Taco Steemers

A personal blog.

Setting up network shares with NFS and Linux systems

For quite a while, I have had a backup solution that I was not happy with. I have now remedied this. I am using a small server, a HP Proliant Microserver N40L. I tend to use Debian-based GNU/Linux systems at home. While I do eventually want my new solution to support Windows systems, it is not a priority. To support both Windows and Linux operating systems, I would use Samba. However, I have had mixed results with Samba, in home and small business settings. I am now succesfully using NFS (Network Filesystem Share) to back up computers with Linux on it. Unfortunately, NFS support under Windows isn't great. Apparently it is only supported by several Microsoft Windows Vista, Server 2008, Windows 7 Enterprise and Windows 7 Ultimate ( http://www.microsoft.com/en-us/download/details.aspx?id=2391 ). In this post I will outline how to install NFS under Debian-based operating systems, as a server and as a client. As it turns out, this is pretty simple.

The server We will be using a volume that is mounted under /media/backupspace .

First, we will install the required software (I'm using apt and sudo to get the necessary packages and rights, just substitute as necessary). sudo apt-get install nfs-kernel-server This install should make sure that everything required for NFS is loaded at startup.

Now we will mount this same volume in a directory that will be used by NFS. First, we create the new mountpoint sudo mkdir -p /exports/backupspace and then we bind the volume, the one that we wish to place the backups on, to that new mountpoint. We can do this manually with sudo mount --bind /media/backupspace /exports/backupspace To have it be mounted during startup, we can add it to the /etc/fstab file. This file can only be edited by a superuser. We would add the following line: /media/backupspace /exports/backupspace none bind 0 0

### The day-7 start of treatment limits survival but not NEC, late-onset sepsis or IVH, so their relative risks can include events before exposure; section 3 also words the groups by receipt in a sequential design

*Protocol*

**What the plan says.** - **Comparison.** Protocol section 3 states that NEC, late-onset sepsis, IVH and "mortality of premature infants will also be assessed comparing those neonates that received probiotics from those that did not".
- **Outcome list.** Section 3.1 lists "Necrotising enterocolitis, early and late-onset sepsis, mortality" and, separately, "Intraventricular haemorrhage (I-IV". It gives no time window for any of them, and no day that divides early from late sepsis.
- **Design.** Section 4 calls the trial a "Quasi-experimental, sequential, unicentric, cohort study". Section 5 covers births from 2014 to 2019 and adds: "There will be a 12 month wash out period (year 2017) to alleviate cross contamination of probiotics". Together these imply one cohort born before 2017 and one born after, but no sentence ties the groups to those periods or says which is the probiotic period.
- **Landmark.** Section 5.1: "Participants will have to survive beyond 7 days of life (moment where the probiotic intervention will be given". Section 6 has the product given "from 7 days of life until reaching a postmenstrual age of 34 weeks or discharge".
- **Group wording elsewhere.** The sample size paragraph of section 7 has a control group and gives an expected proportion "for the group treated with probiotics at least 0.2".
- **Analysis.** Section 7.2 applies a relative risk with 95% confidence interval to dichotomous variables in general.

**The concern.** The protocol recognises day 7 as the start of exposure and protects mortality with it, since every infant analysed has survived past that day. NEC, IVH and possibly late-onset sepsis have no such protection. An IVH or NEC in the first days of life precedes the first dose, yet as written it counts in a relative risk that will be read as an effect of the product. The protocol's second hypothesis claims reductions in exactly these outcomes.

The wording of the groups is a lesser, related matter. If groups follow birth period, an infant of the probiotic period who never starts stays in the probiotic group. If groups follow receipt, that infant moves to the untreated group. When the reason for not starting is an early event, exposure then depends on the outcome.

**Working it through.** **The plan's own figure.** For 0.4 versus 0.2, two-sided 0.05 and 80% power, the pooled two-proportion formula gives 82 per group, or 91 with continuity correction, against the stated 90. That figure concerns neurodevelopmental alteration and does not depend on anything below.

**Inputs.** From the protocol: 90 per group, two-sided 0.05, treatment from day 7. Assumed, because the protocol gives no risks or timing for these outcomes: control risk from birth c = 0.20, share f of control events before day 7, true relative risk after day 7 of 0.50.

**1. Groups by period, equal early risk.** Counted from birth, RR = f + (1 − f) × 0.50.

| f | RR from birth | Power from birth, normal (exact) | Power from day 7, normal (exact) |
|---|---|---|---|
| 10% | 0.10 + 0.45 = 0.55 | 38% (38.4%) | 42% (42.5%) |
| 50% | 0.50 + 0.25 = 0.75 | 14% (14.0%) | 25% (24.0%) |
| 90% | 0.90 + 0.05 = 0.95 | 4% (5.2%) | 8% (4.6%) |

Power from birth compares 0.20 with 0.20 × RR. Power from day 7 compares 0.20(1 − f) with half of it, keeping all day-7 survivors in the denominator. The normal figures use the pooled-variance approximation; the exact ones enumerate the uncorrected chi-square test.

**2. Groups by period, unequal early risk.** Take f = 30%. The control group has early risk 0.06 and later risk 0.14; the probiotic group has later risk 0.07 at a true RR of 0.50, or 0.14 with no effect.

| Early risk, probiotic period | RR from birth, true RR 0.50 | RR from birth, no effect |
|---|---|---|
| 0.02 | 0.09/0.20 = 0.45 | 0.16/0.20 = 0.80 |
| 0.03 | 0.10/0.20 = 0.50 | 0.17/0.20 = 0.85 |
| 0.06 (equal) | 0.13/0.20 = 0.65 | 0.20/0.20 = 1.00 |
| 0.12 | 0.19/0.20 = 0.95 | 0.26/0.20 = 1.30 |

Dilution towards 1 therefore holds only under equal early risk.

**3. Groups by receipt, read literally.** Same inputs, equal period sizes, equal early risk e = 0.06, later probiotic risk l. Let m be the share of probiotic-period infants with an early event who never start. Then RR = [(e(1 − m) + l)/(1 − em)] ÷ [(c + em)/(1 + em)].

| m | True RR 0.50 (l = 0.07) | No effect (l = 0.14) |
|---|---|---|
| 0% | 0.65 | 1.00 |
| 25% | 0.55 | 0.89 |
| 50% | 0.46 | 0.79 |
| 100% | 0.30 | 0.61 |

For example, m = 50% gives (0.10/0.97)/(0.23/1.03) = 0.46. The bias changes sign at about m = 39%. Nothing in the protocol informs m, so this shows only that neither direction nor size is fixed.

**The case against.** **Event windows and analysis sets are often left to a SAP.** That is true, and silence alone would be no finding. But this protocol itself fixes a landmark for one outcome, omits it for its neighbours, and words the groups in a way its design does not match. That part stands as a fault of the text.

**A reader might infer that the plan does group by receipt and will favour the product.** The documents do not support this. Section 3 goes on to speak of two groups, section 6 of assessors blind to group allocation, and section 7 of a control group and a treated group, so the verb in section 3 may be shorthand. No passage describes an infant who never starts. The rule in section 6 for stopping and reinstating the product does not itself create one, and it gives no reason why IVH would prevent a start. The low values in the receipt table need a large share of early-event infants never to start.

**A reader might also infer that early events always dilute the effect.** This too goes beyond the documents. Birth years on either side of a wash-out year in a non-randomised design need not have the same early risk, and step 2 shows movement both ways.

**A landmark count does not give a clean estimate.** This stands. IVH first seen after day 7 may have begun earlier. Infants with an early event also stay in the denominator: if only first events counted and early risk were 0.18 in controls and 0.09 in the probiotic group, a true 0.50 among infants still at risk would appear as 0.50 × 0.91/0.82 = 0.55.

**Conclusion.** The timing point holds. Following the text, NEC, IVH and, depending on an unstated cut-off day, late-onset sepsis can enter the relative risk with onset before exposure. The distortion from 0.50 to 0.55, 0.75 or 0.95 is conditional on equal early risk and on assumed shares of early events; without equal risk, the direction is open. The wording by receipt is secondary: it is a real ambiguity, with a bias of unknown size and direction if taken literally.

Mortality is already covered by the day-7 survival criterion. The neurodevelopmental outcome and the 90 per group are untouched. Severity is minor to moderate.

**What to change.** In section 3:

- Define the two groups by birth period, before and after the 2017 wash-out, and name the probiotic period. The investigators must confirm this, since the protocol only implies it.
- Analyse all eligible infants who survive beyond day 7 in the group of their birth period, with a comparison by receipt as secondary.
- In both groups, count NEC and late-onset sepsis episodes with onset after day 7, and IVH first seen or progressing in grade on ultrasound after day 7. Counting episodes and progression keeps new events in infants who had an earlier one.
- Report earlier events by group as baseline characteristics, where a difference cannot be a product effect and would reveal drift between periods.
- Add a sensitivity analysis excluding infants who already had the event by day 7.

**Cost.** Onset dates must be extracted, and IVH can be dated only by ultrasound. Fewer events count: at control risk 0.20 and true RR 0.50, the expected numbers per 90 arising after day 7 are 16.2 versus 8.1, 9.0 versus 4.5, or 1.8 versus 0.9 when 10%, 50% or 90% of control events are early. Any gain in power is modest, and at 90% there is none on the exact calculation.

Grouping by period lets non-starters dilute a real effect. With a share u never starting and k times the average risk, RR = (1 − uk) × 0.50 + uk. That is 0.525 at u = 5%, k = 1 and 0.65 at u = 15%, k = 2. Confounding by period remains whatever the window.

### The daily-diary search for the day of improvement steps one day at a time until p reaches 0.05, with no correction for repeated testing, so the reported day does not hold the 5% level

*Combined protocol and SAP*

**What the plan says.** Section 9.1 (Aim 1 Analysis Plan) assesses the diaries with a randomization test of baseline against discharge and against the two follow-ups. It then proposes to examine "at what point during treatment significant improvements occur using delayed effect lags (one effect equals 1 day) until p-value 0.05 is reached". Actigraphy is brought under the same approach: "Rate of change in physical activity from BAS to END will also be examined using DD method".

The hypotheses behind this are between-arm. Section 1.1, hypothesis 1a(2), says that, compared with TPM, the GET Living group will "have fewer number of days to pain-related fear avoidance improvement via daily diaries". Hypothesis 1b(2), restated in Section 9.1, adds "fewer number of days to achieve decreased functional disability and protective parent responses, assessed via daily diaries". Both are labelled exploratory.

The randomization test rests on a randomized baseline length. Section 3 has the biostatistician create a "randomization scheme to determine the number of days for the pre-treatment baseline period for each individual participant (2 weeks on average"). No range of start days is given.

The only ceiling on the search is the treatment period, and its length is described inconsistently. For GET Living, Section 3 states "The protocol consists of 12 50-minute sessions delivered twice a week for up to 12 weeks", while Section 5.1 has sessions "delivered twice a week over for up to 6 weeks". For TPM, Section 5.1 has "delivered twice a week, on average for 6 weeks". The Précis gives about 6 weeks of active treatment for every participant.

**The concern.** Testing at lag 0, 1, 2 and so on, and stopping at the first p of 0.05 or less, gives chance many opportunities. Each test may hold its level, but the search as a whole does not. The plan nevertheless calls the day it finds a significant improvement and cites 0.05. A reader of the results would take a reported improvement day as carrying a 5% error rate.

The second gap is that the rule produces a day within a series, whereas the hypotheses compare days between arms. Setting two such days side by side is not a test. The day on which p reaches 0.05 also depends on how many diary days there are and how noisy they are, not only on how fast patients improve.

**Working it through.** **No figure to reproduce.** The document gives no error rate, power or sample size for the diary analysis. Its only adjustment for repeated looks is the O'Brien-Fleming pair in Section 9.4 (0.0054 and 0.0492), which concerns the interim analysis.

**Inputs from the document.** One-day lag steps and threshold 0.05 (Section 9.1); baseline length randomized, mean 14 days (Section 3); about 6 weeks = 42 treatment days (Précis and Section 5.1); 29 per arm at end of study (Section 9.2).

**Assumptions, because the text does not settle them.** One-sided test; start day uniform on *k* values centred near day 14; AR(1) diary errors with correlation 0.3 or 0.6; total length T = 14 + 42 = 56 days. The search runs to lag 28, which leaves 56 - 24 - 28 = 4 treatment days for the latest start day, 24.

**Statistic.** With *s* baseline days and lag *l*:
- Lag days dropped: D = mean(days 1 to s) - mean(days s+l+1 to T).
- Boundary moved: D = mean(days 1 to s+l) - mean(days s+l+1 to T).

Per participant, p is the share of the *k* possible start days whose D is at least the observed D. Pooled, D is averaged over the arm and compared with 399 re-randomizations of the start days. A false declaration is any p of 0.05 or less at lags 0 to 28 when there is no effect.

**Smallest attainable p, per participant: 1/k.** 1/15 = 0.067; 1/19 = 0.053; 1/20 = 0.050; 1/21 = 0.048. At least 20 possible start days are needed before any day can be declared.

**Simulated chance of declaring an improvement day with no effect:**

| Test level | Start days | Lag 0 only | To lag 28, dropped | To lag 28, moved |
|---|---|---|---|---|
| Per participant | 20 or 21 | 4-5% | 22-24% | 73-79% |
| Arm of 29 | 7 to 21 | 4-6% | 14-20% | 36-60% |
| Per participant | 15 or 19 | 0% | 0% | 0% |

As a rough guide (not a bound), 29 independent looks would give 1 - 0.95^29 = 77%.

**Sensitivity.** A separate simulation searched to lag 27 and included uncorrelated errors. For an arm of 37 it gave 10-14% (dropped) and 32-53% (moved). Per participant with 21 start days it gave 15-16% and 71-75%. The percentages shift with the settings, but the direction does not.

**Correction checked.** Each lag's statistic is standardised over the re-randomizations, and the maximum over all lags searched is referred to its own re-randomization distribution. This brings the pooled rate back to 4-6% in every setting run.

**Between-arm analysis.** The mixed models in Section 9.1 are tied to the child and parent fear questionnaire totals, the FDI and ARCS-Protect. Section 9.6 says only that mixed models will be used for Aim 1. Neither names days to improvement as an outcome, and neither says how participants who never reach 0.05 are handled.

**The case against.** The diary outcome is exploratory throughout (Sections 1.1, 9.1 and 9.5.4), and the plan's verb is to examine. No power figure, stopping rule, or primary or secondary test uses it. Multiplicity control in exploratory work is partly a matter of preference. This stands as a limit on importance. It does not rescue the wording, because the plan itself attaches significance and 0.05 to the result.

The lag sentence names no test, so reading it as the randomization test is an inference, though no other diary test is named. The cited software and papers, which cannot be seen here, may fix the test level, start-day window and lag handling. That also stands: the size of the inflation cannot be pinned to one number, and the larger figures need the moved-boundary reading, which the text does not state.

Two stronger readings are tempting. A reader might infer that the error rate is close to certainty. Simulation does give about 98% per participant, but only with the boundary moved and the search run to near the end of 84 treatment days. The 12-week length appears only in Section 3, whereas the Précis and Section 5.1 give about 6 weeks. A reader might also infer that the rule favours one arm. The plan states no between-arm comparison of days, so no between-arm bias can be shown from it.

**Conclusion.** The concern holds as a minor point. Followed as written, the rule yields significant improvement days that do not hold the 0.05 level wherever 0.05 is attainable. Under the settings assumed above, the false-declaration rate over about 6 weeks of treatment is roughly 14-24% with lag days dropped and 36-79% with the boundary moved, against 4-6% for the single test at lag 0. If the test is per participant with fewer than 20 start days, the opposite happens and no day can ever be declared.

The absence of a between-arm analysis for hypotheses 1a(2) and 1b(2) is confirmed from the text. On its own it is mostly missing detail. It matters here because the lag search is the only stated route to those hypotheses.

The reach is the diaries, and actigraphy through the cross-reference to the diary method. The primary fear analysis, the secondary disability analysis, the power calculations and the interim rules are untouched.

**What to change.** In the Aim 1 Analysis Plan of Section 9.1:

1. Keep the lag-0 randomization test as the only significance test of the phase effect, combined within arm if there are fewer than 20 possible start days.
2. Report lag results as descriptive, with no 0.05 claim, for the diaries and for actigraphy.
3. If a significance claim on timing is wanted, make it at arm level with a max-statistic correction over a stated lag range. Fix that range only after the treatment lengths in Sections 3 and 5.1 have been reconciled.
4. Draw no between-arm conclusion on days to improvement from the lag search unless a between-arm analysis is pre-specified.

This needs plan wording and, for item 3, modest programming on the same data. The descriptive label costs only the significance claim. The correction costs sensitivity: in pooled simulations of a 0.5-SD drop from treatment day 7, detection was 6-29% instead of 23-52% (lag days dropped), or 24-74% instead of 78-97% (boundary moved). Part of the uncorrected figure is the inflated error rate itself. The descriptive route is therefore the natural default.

Three other files are relevant to our configuration: /etc/default/nfs-kernel-server /etc/default/nfs-common /etc/exports These three files can also only be edited by a superuser.

For this example we will not be setting up authentication requirements. You may wish to do so yourself, perhaps after you have gotten your share accessible without authentication. In /etc/default/nfs-kernel-server we will be setting NEED_SVCGSSD=no . This indicates that we don't need authentication.

In /etc/default/nfs-common we set NEED_GSSD=no because we are not using authentication, and NEED_IDMAPD=yes because we want to map user IDs from names (for properly preserving permissions). For that to work, 'idmapd' should be running and configured properly, something that it probably does by default.

In /etc/exports we will indicate that we want to use our newly created /exports/backupspace. We add something like /exports/backupspace,fsid=0,insecure,no_subtree_check,async) This should share /exports/backupspace, to the indicated subnet, with fairly standard settings and no authentication.